17. 17. 47. Cash Breakeven--A concept that may be defined in several ways, but which in its most favorable form for a gross participant is defined as that point in a film's revenue stream at which gross receipts equal the film's negative cost, plus interest and distribution expenses excluding production and advertising overhead. A more favorable definition from the studio/distributor's point of view also takes into consideration some distribution fee, although lower than normal, (e.g., 17.5%, to reimburse the studio for its internal costs of distribution, plus some level of production overhead). The concept of cash breakeven is sometimes used by the studio/distributors to make sure they have recouped their real costs (as opposed to their real costs plus some profit factor) before the payment of a gross participation obligations is triggered. For example, if gross participations are to escalate at different levels of breakeven, cash breakeven is usually considered the first breakeven. This is another one of those variations on the definition of breakeven that is often used in film distribution deals to create more confusion and opportunities for the distributors’ accountants to interpret the distribution deal in favor of the studio. 48. Censorable Material–Part of an audio or visual presentation in a film that may be considered objectionable in a given jurisdiction. This definition actually appears in some film distribution agreements as a producer warranty, (i.e., the producer promises not to include any "censorable material" in the film). What is censorable in various territories throughout the world varies widely. An effort should be made to find more suitable language to express this producer warranty, language that does not have such a chilling effect on the first amendment freedoms of producers. A distributor should not be allowed to refuse to distribute a film on such a vague basis. 49. Checking and Collection Costs--Distributor expenses incurred in monitoring the activities of exhibitors to insure that reported film attendance is accurate and in obtaining payment of amounts due. The fact that such activities are necessary speaks volumes about this industry (i.e., everybody tries to steal from everybody else). Checking and collection activities, which the producer ordinarily pays for (since the distributor deducts such costs from the film’s revenue stream) would ordinarily be important in protecting the interests of the producer, but there are so many other ways for the distributor to prevent money from trickling through to the producer, that, in effect, the producer is merely paying so that the distributor can be assured of a fairly accurate accounting by exhibitors. In most instances, the producer and other net profit participants will not benefit. 50. Closed Bidding--A distributor practice wherein the exhibitor bids on a film about to be released are opened by the distributor privately so that the exhibitors who did not win the bid for exhibition of such picture do not know the particulars of the bids submitted by their competitors. Distributors favor the practice, but exhibitors consider it unethical, since as a result, losing exhibitors are unable to determine how to change their bids so that they might be successful in the future. Losing exhibitors also have no way of knowing whether the winning bidder made side deals with the distributor (see "Bid", "Blind Bidding", "Block Booking", "Five O'Clock Look", "Product Splitting" and "Unethical Business Practices").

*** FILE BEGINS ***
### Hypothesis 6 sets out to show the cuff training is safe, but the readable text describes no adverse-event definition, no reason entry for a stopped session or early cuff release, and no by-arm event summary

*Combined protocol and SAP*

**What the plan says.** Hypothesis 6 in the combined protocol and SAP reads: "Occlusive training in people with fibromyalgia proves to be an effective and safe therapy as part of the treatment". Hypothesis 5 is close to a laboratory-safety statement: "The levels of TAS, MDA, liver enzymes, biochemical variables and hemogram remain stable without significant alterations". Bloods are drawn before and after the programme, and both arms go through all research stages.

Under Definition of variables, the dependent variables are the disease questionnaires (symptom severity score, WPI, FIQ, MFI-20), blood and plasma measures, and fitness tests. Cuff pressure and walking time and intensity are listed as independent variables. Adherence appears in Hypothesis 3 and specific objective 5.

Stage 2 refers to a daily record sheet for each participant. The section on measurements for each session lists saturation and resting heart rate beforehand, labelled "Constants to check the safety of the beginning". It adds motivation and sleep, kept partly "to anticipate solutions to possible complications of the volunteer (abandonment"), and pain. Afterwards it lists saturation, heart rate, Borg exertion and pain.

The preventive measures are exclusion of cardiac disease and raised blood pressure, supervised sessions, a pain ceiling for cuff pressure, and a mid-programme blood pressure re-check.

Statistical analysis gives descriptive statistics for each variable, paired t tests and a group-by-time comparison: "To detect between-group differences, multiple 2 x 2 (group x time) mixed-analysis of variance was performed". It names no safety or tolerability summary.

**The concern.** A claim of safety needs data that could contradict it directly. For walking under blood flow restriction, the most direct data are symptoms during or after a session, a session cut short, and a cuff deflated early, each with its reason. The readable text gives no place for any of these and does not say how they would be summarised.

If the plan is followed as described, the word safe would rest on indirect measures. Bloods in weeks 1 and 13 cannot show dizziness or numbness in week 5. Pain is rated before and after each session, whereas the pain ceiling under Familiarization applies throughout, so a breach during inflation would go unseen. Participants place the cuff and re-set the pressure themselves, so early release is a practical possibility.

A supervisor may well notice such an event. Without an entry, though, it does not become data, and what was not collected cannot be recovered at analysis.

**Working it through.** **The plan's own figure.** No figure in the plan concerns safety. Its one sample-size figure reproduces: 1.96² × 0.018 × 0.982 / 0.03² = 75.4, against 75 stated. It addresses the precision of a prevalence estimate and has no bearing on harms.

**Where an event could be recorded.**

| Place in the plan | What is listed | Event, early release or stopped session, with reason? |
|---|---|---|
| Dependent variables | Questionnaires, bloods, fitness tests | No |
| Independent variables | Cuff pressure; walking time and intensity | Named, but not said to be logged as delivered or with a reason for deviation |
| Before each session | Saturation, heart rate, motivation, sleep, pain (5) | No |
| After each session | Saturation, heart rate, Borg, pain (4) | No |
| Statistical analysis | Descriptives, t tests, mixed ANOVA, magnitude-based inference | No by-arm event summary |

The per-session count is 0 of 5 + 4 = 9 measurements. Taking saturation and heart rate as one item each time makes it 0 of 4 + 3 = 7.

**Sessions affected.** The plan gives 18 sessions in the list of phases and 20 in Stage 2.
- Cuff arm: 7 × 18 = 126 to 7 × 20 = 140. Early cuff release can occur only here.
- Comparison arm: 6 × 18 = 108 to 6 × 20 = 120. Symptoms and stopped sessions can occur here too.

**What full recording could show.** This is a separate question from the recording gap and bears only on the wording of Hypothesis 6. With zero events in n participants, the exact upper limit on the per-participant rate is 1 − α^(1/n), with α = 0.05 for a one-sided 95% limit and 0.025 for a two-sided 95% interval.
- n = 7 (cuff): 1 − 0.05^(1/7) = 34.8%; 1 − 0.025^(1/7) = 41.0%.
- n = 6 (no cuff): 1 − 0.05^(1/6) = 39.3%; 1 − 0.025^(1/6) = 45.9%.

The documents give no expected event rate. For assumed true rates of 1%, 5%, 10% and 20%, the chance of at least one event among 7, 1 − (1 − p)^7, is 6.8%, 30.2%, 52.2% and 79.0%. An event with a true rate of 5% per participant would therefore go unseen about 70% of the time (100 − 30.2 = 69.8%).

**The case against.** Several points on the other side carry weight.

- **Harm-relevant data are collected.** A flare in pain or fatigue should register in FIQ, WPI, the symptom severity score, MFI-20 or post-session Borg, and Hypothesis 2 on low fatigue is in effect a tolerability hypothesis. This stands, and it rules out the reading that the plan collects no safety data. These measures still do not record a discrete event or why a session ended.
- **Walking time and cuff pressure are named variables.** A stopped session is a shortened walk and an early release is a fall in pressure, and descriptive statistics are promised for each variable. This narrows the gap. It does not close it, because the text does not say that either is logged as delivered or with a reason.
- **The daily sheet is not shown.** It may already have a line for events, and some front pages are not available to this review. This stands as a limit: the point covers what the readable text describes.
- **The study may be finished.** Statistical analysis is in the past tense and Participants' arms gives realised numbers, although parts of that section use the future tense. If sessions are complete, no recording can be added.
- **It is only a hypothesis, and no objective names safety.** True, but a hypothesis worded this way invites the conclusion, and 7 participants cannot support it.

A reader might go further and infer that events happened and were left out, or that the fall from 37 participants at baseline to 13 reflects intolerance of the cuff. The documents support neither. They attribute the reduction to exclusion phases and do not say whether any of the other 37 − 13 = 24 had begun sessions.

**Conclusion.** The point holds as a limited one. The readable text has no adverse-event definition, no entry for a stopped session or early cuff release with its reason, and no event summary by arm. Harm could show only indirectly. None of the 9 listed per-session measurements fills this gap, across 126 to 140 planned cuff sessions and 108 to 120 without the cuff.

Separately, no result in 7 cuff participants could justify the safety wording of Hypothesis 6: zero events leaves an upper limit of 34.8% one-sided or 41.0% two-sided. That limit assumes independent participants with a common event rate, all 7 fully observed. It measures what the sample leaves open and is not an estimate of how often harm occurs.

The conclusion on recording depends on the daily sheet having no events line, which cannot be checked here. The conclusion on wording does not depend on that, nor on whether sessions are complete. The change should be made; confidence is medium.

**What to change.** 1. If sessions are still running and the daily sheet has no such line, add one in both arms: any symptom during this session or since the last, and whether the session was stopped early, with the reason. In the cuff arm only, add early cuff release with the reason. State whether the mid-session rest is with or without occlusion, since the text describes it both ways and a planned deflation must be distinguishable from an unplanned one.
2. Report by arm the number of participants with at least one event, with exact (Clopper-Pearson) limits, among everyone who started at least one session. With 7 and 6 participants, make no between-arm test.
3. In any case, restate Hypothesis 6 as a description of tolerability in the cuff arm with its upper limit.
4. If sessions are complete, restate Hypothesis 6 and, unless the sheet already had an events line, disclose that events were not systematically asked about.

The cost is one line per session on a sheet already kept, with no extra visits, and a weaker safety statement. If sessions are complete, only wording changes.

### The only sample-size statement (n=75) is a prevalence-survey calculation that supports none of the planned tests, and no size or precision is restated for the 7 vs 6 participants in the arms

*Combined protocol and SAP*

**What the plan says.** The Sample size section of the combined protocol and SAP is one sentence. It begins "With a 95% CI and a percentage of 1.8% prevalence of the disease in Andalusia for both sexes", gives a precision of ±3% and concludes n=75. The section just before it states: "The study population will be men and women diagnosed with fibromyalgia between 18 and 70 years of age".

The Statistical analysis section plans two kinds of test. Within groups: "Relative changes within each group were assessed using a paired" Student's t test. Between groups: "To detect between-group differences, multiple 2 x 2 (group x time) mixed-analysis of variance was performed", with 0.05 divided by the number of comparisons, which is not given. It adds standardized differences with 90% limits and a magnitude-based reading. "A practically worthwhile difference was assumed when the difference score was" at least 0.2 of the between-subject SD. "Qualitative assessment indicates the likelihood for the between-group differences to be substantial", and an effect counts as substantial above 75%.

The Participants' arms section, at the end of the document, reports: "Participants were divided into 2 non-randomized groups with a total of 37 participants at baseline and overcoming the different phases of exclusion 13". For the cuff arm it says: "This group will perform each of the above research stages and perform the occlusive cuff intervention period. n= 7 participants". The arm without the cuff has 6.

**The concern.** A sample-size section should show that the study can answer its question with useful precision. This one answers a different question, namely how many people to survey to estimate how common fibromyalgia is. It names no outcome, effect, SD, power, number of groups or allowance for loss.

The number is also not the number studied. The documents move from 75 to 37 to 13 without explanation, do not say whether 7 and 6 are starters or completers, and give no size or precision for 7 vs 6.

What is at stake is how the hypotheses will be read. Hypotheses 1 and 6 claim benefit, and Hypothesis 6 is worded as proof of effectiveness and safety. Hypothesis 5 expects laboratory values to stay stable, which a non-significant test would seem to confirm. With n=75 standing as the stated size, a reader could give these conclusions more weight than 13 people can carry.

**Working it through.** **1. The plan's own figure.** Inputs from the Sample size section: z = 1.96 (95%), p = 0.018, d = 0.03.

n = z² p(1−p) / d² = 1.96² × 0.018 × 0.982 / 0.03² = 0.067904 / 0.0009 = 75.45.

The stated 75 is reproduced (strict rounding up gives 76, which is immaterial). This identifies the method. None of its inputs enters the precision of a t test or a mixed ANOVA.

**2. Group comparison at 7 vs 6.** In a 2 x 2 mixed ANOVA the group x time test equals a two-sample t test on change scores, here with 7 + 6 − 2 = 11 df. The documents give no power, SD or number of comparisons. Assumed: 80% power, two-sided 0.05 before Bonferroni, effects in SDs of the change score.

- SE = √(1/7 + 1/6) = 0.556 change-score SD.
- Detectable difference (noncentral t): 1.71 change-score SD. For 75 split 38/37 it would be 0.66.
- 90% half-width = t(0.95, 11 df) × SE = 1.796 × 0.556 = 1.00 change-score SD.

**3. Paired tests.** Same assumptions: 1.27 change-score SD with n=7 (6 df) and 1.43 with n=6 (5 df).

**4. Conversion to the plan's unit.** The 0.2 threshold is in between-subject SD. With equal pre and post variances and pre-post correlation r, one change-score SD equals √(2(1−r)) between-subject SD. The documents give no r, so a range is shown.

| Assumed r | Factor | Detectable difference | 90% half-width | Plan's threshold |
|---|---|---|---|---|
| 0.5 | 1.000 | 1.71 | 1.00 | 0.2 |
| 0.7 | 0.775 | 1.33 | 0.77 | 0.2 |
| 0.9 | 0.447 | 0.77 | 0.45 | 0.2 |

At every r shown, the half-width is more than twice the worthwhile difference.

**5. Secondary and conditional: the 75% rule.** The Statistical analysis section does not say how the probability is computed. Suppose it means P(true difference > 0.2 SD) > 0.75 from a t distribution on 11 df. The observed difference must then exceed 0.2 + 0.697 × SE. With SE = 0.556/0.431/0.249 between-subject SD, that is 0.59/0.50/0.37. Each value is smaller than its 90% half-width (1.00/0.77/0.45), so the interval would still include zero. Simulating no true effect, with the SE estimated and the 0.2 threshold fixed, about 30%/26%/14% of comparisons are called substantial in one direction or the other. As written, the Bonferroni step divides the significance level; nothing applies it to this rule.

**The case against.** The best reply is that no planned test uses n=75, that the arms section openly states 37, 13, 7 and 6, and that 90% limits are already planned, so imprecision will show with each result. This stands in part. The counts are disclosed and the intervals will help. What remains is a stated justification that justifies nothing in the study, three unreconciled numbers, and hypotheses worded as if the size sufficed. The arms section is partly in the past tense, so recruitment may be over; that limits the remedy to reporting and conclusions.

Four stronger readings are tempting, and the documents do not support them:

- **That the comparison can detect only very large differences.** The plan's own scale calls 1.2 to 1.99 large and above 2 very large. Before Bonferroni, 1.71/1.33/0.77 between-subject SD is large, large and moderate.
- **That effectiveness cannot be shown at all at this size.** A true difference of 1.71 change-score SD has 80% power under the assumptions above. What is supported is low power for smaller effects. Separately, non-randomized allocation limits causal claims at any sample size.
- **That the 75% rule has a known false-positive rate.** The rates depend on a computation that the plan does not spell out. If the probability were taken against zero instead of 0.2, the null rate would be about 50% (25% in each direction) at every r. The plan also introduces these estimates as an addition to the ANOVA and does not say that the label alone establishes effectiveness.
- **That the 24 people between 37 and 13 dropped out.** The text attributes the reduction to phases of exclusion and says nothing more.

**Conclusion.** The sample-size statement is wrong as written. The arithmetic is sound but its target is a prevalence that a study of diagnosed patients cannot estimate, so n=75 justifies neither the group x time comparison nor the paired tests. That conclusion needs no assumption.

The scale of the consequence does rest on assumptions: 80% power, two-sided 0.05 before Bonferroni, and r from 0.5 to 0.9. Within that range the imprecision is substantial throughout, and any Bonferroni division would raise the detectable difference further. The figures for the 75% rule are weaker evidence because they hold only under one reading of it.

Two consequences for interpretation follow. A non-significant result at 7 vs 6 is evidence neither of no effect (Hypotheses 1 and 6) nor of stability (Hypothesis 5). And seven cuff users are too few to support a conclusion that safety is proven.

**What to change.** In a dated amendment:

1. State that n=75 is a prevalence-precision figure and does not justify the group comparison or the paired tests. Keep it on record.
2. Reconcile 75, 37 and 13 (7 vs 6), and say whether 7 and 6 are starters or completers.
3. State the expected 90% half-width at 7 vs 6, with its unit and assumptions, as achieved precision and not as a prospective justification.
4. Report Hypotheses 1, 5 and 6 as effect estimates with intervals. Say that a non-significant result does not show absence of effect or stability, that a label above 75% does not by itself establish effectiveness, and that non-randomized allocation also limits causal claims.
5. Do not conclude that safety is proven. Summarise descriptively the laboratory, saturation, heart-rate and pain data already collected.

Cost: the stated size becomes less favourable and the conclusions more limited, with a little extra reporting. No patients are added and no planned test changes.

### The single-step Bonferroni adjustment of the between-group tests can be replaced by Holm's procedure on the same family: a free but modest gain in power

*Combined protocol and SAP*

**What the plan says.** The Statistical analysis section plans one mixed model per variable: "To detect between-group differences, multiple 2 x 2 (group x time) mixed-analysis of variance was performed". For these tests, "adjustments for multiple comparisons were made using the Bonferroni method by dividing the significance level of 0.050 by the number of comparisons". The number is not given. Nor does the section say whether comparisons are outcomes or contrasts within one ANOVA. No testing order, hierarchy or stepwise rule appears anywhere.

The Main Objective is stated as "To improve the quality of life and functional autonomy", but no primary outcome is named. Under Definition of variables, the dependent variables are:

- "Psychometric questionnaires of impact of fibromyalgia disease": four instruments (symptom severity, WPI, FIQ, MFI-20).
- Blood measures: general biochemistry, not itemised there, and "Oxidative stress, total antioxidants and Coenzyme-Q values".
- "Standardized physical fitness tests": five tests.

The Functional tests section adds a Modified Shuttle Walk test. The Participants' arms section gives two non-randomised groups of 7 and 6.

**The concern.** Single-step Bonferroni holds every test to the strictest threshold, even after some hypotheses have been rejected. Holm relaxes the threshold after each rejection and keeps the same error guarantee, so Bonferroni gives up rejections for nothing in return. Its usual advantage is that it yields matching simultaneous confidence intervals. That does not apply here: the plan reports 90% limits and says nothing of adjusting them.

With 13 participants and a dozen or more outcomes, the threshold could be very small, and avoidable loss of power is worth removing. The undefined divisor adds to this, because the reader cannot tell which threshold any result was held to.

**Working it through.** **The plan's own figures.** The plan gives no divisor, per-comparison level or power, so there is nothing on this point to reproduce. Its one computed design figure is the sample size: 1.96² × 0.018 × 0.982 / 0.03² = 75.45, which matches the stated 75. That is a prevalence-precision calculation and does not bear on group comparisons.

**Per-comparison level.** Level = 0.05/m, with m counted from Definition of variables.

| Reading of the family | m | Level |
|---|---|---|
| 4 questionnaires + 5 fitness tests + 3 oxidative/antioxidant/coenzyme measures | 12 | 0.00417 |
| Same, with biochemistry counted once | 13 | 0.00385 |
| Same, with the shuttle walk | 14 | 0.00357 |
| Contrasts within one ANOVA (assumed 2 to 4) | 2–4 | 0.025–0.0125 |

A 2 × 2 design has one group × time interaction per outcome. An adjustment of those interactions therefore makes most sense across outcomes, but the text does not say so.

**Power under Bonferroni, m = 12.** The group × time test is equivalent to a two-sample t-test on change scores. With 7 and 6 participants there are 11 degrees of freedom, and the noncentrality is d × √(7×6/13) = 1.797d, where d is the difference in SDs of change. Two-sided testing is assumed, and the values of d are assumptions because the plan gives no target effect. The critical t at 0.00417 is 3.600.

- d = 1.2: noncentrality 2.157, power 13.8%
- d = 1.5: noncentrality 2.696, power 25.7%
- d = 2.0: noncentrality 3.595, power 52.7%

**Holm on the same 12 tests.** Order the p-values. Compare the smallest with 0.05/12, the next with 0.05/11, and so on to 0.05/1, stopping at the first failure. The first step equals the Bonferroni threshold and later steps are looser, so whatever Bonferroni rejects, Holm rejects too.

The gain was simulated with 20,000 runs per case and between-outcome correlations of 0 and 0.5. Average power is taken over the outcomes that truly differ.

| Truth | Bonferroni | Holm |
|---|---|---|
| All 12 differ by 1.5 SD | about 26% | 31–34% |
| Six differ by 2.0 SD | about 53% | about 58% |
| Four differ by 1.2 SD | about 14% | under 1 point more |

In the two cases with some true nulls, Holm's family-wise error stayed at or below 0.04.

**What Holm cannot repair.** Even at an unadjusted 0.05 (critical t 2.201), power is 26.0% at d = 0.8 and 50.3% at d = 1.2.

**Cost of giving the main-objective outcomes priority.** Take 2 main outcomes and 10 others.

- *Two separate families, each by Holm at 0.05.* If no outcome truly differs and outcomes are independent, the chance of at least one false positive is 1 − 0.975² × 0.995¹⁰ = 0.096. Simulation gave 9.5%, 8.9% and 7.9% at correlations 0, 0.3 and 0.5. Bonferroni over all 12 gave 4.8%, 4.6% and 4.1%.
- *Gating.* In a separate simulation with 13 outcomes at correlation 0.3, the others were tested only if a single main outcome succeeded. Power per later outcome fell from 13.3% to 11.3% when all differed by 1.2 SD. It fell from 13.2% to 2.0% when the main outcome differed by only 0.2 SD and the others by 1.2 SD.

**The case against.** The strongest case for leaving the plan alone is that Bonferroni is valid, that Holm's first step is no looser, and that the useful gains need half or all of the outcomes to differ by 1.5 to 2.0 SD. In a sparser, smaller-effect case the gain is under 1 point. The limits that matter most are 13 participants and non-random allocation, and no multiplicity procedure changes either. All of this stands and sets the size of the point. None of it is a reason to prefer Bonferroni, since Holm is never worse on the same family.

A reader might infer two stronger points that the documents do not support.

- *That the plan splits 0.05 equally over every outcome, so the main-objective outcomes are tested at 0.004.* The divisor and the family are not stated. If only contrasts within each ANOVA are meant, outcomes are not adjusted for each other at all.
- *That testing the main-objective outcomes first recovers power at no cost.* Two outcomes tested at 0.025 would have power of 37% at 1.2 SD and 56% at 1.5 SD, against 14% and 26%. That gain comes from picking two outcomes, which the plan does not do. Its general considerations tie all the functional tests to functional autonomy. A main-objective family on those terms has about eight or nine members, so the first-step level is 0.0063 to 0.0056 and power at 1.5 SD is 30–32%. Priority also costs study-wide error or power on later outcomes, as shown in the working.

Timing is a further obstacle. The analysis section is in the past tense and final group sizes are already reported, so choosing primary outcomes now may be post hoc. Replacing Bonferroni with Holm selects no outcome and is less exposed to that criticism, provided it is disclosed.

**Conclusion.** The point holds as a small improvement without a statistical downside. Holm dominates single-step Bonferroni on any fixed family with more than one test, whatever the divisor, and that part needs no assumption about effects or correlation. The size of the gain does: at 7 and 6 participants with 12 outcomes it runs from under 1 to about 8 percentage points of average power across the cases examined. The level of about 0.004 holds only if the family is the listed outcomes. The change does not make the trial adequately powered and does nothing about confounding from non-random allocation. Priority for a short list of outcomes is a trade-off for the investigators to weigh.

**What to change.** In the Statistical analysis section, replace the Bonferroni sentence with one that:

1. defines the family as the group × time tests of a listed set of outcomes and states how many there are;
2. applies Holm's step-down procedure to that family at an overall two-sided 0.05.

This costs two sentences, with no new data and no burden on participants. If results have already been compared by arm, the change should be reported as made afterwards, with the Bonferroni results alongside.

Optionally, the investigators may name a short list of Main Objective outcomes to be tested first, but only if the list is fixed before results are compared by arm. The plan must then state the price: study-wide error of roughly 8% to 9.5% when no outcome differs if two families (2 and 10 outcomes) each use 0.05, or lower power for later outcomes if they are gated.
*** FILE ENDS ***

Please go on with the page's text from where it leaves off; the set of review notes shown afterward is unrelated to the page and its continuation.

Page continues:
18. 18. 51. Co-Feature--A film which is licensed by the distributor to an exhibitor for theatrical exhibition along with another film, as a package. Such films are typically licensed on a flat rental basis for a week's engagement, thus the distributor will not know and therefore must estimate how much of the film rentals received for the two films is to be allocated to each film in accounting for the revenues of a given film. Distributors will often seek to negotiate a provision in the distribution agreement which allows such allocations to be made in their sole discretion and without allowing the producers of the films to review the percentage allocations made to other films. Thus, if a distributor packages an independently produced feature with a studio produced film, and the studio’s own distribution arm allocates 85% of the rentals for the package to the studio film, the producer of the independent film has no way of checking or contesting the allocation. It is unreasonable not to be able to confirm such allocations. 52. Collective Bargaining Agreements--Compacts relating to employment matters between employers and employees negotiated through bargaining agents designated by an uncoerced majority of the employees within the bargaining unit. The major studio/distributors are signatories to collective bargaining agreements between the studios and the various motion picture industry guilds. Recent complaints by studio spokespersons regarding the high costs of motion picture production lay part of the blame on union residual structures and the cost of below-the-line labor both of which are issues determined through collective bargaining. However, it is difficult to expect labor rollbacks on such items in view of the high levels of compensation paid to many studio executives, the gross participations granted to certain artists and the studio accounting practices. Also, allegations have surfaced from time to time that the major studio/distributors have succeeded in improperly influencing union and guild executives with respect to agreement provisions that turn out to be less than favorable for the union or guild membership. 53. Combination Ad--One print advertisement in which two or more films are advertised. If combination ads are used, the distributor has to allocate its costs for such ad among the applicable films. Again, this creates another opportunity for the distributor to use its discretion in allocating the costs for such ads among the two films. The producer's auditor should be able to review both sides of this transaction, but is seldom allowed to because the audit provision, ostensibly negotiated as part of the distribution agreement does not permit it. 54. Combination in Restraint of Trade--An alliance of individuals or corporations united to achieve an economic end, in this instance, interfering with free competition in business and commercial transactions, where such interference tends to restrict production, affect prices or otherwise control the market to the detriment of purchasers or consumers of goods and services. The overall effect of the MPAA companies is a combination in restraint of trade. The ultimate economic end is to retain as much money within the Hollywood insider community as possible. 55. Commercial Bribery-A statutory expansion of the crime of bribery which includes breach of a duty by an employee who accepts undisclosed compensation from others in